Four primers allowed identification of single species and two serve to identify combinations of species (Table II). By following Fig. 1 it is possible to identify an unknown specimen that was first morphologically identified as belonging to the Albitarsis Complex. Primer albCD, with ITS2F and ITS2R, will either yield an ~ 390 bp fragment (often also with a ~ 490 bp fragment, see above) indicating the presence of either An. marajoara or An. deaneorum; or it yields only the ~ 490 bp fragment representing the entire ITS2 amplicon (Fig. 2), indicating the presence of An. albitarsis or An. albitarsis B. As can be seen in Fig. 1 an additional primer (always with both universal primers) is then chosen depending on the result: albC for An. marajoara (Fig. 3); or albB for An. albitarsis B (Fig. 4). The apparent negative results for An. de-aneorum and An. albitarsis are actually positive if judged by the first reaction, i.e. it has to be one or the other. If desired, a further confirmation reaction can be carried out for these two species; albD for An. deaneorum (Fig. 5), or albA for An. albitarsis (Fig. 6). In addition, primer albABD can be used to identify three species (Fig. 7), An. albitarsis, An. albitarsis B, and An. deaneorum. The two-step process may not be necessary if one can make a presumptive identification based on locality, e.g. only An. marajoara has been found north of the Amazon River, or morphology, head hair 3-C is multibranched only in An. deaneorum.
Species-specific primers were tested with complete correlation on all specimens in our collection that had previously been identified using RAPDs, i.e. 99 An. albitarsis, 56 An. albitarsis B, 407 An. marajoara, and 41 An. deaneorum. An. marajoara from north of the Amazon River is of particular interest since Lehr et al. (2005) hypothesize the existence of an additional species ("E") in the Albitarsis Complex from Venezuela and the state of Roraima, Brazil. This finding was not corroborated by us with ITS2 sequence or through identifications using the technique described here.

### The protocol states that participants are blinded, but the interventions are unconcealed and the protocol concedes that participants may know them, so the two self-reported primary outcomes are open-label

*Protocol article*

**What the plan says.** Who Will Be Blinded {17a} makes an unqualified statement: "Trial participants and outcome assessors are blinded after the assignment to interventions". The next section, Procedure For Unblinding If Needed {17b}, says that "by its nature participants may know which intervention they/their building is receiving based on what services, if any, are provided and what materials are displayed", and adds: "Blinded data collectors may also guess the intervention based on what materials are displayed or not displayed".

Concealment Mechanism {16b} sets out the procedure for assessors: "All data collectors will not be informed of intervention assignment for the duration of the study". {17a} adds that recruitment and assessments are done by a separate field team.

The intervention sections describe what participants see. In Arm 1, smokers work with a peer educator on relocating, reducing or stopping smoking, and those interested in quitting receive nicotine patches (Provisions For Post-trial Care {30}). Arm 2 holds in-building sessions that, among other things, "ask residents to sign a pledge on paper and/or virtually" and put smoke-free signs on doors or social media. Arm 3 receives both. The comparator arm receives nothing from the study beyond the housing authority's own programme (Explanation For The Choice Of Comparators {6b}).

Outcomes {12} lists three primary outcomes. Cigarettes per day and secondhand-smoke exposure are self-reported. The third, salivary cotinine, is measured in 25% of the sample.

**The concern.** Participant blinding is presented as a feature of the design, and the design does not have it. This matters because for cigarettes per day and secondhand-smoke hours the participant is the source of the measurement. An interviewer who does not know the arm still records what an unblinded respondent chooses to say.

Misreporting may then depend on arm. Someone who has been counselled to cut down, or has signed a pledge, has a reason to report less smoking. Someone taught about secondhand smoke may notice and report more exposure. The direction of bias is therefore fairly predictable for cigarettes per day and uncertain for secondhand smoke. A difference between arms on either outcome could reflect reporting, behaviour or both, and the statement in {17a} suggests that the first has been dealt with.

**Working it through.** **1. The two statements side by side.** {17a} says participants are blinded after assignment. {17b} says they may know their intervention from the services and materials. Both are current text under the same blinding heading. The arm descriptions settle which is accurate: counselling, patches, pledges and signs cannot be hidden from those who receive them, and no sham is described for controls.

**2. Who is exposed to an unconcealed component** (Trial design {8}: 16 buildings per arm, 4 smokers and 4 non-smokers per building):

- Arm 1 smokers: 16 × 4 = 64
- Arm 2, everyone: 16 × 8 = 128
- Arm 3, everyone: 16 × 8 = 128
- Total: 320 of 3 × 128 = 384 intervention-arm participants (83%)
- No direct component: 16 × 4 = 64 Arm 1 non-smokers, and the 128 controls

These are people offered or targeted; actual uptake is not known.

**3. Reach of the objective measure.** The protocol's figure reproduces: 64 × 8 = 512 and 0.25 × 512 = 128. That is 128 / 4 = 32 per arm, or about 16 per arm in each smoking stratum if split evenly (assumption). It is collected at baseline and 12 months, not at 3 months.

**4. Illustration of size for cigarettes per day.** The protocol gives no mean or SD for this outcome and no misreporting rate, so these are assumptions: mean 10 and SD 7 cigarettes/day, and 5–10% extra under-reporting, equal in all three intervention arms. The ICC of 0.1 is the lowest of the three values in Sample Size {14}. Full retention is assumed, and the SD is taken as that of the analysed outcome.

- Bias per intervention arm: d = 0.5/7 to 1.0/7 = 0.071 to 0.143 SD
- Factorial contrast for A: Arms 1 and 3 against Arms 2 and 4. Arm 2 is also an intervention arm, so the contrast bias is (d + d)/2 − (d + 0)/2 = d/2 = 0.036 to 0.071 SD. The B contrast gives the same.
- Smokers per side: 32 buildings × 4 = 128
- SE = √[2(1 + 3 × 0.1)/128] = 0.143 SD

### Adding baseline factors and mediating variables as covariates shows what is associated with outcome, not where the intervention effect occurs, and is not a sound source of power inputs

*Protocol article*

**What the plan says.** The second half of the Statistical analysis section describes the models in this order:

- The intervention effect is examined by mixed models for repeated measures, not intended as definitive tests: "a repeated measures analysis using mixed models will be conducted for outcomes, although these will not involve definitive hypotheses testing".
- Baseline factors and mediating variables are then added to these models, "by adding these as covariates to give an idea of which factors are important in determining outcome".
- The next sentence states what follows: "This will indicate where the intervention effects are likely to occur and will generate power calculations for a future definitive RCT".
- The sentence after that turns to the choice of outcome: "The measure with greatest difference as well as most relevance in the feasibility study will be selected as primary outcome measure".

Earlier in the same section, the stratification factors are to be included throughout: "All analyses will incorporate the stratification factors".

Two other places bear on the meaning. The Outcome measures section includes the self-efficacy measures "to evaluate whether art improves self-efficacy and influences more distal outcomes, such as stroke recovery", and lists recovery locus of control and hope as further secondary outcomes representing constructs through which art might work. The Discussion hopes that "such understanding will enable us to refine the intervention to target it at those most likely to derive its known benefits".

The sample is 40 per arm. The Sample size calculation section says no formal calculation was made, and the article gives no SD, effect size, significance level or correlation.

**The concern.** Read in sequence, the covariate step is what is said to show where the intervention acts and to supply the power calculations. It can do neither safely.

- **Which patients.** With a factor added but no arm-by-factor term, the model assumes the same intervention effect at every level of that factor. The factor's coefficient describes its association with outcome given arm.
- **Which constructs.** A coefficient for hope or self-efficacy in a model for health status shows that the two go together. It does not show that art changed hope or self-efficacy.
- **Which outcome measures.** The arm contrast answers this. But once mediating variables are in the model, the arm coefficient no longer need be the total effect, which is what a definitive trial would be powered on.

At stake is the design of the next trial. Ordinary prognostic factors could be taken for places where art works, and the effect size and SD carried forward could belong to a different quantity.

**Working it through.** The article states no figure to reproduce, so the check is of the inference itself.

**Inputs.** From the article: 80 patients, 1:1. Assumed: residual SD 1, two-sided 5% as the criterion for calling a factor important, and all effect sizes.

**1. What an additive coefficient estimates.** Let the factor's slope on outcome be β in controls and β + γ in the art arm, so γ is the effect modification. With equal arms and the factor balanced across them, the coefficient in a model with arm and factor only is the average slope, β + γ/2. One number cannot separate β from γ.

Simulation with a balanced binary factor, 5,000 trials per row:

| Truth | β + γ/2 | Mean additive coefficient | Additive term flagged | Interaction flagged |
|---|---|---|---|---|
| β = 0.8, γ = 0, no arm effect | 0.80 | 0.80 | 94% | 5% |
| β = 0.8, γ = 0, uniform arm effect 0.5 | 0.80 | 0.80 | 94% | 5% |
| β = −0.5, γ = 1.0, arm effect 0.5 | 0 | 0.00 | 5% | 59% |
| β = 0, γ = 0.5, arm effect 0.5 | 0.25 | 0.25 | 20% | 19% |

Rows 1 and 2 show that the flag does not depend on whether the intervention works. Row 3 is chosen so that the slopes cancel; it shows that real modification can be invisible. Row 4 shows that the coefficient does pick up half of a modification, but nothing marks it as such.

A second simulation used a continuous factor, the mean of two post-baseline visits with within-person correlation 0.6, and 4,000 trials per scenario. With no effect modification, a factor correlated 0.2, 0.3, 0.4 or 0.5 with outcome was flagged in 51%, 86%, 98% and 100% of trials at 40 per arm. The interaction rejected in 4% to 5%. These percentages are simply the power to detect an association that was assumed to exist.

Recently, Merritt et al. (2005) also developed a method for identification of An. marajoara based on the presence of the fourth intron of the white gene, which is absent in the other members of the complex. We sequenced this fragment of white gene for a subsample of the specimens used here and agree with their results (data not shown).
Our unpublished findings (Li & Wilkerson, see Table I Genbank accession numbers) show intragenomic variability in the ITS2 of these four species. Our primers were designed so that this variability would have no affect on PCR results. Note that because of indels and variable microsatellite regions PCR product size can vary, e.g. Fig. 7, An. deaneorum, "D" (see Genbank accessions in
It is known that An. marajoara is a significant malaria vector, at least in Northeastern Brazil, but the status of the other species is poorly understood. The ITS2-based PCR protocol presented here provides a means for vector ecologists, malaria epidemiologists and control personnel to positively identify members of the Albitarsis Complex.
To the support of those who helped collect and rear many of the specimens used in this study. These include Terry Klein and Eric Milstrey, who were then members of the United States Army Medical Research Unit in Rio de Janeiro. But we especially thank Jose Bento Lima, without whose extra efforts many of samples would not have been available to us. To Lee Weigt at the Smithsonian Institution, Laboratory of Analytical Biology for use of laboratory and sequencing facilities and Jan Conn and Desmond Foley for thoughtful reviews of a draft manuscript.
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This research was performed under a Memorandum of Understanding between the Walter Reed Army Institute of Research and the Smithsonian Institution, with institutional support provided by both organizations.
The material to be published reflects the views of the authors and should not be construed to represent those of the Department of the Army or the Department of Defense.